• 17. Goldman Sachs Global Economics, Commodities and Strategy Research The Olympics and Economics 2012Regression Results Show Significant House Price Appreciation in LA and Atlanta After the Games Los Angeles Atlanta Los Angeles AtlantaDep Var: YoY House Price Appreciation (%) Unweighted Unweighted Pop Weighted Pop WeightedHosting City after the Games 1.5 1.1 1.2 0.9 7.3 2.9 5.3 2.2ZIP Code Fixed Effects Yes Yes Yes YesQuarterly Time Fixed Effects Yes Yes Yes YesR2 0.57 0.70 0.60 0.73Number of Observations 11,529 3,234 10,248 2,247Sample Period 1982Q1-1987Q1 1994Q1-1999Q1 1982Q1-1987Q1 1994Q1-1999Q1Note: t-statistics in italics.Source: Fiserv and GS Global ECS Researchcomparison groups from 20 quarters before the Games to ZIP codes are larger than others and, therefore, their20 quarters after. Although house price appreciation rates house price indexes may be measured more accurately,in the host cities and their comparison groups look we also estimated models with observations weighted bysimilar before the Games, house prices increased after the the 1990 population in these ZIP codes. The results areGames in the host cities relative to the comparison little changed. In results not shown, we also examined thegroups. The effect is small during the first year after the house price movements around the time when the hostingGames, but it increases in the second and third year. The city of the next Summer Olympic Games is announced.two charts on the previous page provide evidence to We did not find that house prices increase more for thesuggest that hosting the Olympics can affect local house host city than for its comparison group after theprices. announcement, suggesting that the Olympic effect on house prices is driven by the actual Games rather than theTo evaluate the Olympic effect on house prices more anticipation of the Games.systematically, we place more restrictions on our sampleand estimate a difference-in-differences regression The above analysis provides some surprisinglymodel. For example, we reduce the radius of the supportive evidence that the Olympic Games can have ageographical circle around Los Angeles and Atlanta from positive impact on local house prices. That said, the250 miles to 150 miles. This change reduces the number analysis is based on just two Summer Olympics and theof ZIP codes in the comparison group to 230 for Los findings described here may not apply to all host cities orAngeles and 15 for Atlanta. We also narrow the event to all Olympic events. Country- and city-specific factors,window from 20 quarters to 10 quarters before and after such as whether the city has held the Olympic Gamesthe Games. Choosing a smaller geographical area and previously, how elastic the local housing supply is andnarrower event window helps support the identification how the city finances the investment associated with theassumption that the observed differences between the Olympic Games could affect the link between the Gameshost cities and their comparison groups are driven by the and local housing markets.Summer Olympics but not anything else. We includeboth ZIP code fixed effects and quarterly time fixed Housing markets in London face a unique set ofeffects in the regression to allow for regional variation challenges heading into the Olympics: a backdrop ofacross ZIP codes and common but time-varying slow economic growth, a deleveraging banking sector,economic shocks. higher bank funding costs and a significant tightening in mortgage credit availability relative to before theThe table above displays our estimates. On average, financial crisis. Nevertheless, our findings send a hopefulhosting the Olympics increases the annual appreciation message to the London real estate market after thisrate of local house prices by about 1 percentage point summer.(ppt). Assuming the effect lasts for 10 quarters after theGames, the cumulative effect is 2.5ppt. Because some Hui Shan 15 July 2012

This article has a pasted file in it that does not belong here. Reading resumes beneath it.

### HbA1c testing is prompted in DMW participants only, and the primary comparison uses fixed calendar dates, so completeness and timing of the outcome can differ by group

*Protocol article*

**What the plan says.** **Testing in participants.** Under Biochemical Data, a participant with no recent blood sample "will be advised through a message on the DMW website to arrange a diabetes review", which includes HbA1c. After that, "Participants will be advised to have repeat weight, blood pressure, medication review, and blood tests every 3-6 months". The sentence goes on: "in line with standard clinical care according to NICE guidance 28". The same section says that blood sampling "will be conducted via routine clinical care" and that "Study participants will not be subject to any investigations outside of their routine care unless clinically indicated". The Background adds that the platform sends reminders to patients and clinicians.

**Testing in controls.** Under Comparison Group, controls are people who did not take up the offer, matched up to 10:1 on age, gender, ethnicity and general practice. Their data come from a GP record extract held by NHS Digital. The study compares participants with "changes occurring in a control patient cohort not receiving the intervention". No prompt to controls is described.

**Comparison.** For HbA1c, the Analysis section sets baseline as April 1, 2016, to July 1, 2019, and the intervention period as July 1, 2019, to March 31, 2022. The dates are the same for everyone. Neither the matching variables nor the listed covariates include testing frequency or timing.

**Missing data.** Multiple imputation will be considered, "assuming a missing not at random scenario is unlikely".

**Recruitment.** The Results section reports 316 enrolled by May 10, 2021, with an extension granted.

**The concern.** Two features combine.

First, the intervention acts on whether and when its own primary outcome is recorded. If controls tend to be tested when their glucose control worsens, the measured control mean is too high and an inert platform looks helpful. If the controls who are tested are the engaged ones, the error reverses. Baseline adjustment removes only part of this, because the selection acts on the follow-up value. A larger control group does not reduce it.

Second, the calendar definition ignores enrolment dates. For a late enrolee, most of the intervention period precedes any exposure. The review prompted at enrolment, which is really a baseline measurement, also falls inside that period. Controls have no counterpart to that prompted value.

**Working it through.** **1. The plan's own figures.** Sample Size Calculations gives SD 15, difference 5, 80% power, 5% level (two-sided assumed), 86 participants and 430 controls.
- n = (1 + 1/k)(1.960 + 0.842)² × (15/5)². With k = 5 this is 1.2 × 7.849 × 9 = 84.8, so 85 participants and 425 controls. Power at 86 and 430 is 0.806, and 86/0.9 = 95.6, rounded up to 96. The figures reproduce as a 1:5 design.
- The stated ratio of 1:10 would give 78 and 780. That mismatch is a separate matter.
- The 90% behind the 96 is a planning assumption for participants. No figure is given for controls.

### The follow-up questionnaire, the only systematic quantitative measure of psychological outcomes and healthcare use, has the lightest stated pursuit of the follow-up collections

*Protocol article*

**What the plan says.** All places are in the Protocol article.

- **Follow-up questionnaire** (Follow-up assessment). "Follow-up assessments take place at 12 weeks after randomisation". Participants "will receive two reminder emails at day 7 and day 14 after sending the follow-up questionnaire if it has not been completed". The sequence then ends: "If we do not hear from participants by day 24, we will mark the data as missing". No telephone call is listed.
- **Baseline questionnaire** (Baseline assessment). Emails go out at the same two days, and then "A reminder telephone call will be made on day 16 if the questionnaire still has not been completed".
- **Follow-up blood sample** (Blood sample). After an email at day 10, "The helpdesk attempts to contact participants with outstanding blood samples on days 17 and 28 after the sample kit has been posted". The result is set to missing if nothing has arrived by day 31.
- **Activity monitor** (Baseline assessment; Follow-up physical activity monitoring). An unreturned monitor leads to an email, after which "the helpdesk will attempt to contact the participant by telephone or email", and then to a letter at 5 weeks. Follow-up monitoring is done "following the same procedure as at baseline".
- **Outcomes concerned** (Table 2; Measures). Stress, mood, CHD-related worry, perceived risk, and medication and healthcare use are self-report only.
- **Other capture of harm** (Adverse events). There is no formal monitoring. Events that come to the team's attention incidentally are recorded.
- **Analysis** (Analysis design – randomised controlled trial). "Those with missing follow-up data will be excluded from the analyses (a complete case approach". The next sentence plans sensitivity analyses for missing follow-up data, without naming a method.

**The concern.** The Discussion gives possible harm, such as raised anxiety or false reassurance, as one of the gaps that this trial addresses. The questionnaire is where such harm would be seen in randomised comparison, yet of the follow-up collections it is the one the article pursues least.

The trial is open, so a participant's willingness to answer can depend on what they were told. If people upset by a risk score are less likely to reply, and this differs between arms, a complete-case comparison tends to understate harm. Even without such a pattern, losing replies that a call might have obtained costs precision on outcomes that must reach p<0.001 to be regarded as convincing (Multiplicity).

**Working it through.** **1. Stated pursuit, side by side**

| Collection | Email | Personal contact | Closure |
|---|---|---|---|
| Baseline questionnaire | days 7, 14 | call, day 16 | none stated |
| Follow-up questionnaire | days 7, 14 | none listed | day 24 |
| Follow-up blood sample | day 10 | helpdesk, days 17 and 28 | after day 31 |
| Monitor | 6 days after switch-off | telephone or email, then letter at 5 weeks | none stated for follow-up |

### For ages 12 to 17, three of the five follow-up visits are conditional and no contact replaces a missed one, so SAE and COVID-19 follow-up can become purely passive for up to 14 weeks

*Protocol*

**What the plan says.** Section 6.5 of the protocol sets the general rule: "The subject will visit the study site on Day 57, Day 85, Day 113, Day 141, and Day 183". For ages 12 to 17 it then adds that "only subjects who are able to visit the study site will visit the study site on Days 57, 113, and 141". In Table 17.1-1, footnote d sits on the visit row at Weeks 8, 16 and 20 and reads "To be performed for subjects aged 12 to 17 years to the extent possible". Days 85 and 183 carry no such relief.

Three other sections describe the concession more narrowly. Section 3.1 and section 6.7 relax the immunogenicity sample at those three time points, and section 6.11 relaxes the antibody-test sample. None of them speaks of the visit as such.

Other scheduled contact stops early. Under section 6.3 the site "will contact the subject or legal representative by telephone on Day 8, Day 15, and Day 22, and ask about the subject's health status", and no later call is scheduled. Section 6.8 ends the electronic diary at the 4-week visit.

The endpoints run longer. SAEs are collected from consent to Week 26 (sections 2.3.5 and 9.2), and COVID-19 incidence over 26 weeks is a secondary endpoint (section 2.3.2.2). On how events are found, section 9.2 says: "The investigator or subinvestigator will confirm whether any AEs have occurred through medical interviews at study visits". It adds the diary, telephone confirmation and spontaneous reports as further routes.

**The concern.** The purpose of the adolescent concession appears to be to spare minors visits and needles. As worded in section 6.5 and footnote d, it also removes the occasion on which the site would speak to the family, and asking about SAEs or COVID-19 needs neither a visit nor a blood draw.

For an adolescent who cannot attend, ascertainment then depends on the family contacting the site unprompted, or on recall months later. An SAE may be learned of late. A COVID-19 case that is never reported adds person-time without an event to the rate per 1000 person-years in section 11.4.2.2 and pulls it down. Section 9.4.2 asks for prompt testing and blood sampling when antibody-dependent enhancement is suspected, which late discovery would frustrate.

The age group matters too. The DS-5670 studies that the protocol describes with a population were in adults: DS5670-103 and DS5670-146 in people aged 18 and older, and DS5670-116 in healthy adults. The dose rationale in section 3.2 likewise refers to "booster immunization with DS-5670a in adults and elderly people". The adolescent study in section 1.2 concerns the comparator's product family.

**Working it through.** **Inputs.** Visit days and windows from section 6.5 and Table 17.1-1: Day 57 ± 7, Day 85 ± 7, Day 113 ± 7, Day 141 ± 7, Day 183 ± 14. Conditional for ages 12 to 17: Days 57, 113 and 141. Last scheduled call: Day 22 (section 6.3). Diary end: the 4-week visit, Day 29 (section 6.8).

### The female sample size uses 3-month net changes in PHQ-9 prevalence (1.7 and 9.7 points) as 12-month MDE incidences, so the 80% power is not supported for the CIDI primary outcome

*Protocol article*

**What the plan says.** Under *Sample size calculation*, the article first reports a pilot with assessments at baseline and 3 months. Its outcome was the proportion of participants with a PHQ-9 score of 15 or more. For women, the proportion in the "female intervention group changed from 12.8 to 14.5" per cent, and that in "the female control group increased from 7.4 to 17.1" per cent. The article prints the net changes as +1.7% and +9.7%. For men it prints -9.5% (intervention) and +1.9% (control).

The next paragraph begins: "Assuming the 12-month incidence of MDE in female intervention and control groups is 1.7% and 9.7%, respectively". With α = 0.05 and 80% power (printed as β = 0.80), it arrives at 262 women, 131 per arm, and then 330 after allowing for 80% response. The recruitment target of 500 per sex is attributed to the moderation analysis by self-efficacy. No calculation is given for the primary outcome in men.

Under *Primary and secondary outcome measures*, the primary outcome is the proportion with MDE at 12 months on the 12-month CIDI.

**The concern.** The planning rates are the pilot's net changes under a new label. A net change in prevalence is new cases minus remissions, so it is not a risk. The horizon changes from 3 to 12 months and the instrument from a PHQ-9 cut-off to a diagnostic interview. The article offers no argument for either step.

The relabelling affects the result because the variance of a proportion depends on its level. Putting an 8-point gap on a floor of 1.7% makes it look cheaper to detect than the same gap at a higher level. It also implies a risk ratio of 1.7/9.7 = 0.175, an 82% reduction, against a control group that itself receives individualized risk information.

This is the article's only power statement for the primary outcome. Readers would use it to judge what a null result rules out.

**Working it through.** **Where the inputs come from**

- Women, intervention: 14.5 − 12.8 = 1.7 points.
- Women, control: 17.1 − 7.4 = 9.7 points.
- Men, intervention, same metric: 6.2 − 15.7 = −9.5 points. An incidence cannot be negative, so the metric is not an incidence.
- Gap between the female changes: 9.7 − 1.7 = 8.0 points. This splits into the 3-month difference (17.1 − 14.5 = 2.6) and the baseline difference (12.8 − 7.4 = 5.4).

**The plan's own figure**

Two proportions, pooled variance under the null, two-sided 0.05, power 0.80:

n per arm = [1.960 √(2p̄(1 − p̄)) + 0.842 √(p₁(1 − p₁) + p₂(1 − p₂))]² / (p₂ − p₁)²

• 18. Goldman Sachs Global Economics, Commodities and Strategy Research The Olympics and Economics 2012The Olympics as a Winning FX StrategyIs it possible that the Olympics affect foreign exchange index Olympics FX RTWI Outperformed Allmarkets? At first glance, this may seem unlikely as the Individual Currencies 220Olympics are a relatively small event when compared tothe size of the Global FX market, which turns over 200several trillion Dollars every single day. However, from 180an economic point of view, the question does make somesense. In a standard open economy model, government 160spending such as constructing the Olympic sites and 140improving the infrastructure typically leads to real 120appreciation. Also, a country hosting the Olympics islikely to see an influx of visitors during the actual Games. 100 Los AngelesThis would be recorded as a services export in the Barcelona 80balance of payments and, all else equal, it would increase London Sydney Athens Beijing Atlanta Seoulthe demand for local currency. 60 40To investigate whether the Games do affect FX markets, Aug-80 Aug-84 Aug-88 Aug-92 Aug-96 Aug-00 Aug-04 Aug-08 Aug-12we constructed a real effective exchange rate for the Source: GS Global ECS Research.Olympics, by combining the Goldman Sachs Real TradeWeighted FX Indices (GS RTWI) of the host countries To check the performance of the Olympic currency, westarting after the Moscow Olympics in 1980. For calculated the return to date on an initial investment ofexample, the GS RTWI for the Chinese Yuan is used $100 in the Olympic currency at the end of the Moscowbetween August 29, 2004 (the closing date of the Athens Games, including carry. Following the host country rulesOlympics) and August 24, 2008 (the closing ceremony of laid out above, this would mean that at the end of thethe Beijing Olympics). For host cities in the Euro area, Beijing Olympics the investment would have been shiftedwe use the Euro RTWI. out of Renminbi and into Sterling. Starting with $100 in 1980, this Olympic investment would currently be held inThe Olympic RTWI has appreciated by around 90% since Sterling and worth about $1,020. In comparison,the end of the Moscow Olympics in 1980, which is vastly investing $100 in rolling 1-year USD investments wouldmore than any other individual currency (apart from a few have returned only about $700.hyperinflation cases with highly unstable exchange rates).The table shows that the currency with the second- In summary, the empirical results suggest that a syntheticstrongest real appreciation was the Japanese Yen: it has Olympic currency would outperform over time. Evenappreciated by around 54% since 1980, and remains though Olympic investment spending is a relatively smallsubstantially below the appreciation of our synthetic share of GDP (for example, around 0.8% for the UKOlympic index. This suggests that individual currencies 2012 Games), one potential explanation is that there is ado tend to appreciate more than usual in the run-up to positive selection bias in picking the host city. Forhosting the Olympics. By systematically picking the next example, countries with strong growth in the years beforehosting currency, the Olympic FX Index tends to pick a decision would be able to invest more in their Olympics‘winning’ currencies more often than ‘losers’. bid, increasing the chances of winning the Games. This is even more so if growth is supported by a structural storyHowever, there are a few important caveats. First, the that lasts longer than just one business cycle. The Beijingfour-year periods preceding the Seoul 1988, Sydney 2000 Olympics are an obvious recent example.and London 2012 Olympics saw the host currencydepreciate. In other words, the Olympic FX Index is not Overall, we continue to doubt that the Olympics directlyguaranteed an FX Gold Medal. Second, real effective affect the foreign exchange market. However, theexchange rates can appreciate because of high inflation Olympics may be a rather simple tool to pick long-termrather than nominal appreciation. Carry may be higher as ‘winners’ in the FX market with good long-termwell, meaning that investors may still be able to benefit, appreciation potential.but Olympic currencies are not guaranteed to appreciatein nominal terms. Thomas Stolper and Constantin BurgiThe Olympics RTWI Outperformed Individual TWIsRTWI Olympics USD EUR JPY GBP CAD CHF AUD SEK NOK% Return* 89.27 4.46 -4.18 53.72 -21.52 14.26 26.86 19.78 -25.90 7.01RTWI NZD CNY HKD INR IDR KRW MYR PHP SGD THB% Return* 30.14 -61.06 9.16 -45.91 -55.09 -19.37 -36.16 -3.01 26.71 -22.33RTWI TWD CLP COP VEF ILS ZAR% Return* -26.03 -29.17 -7.60 17.42 13.39 -44.79*Since 1980. Source: GS Global ECS Research. 16 July 2012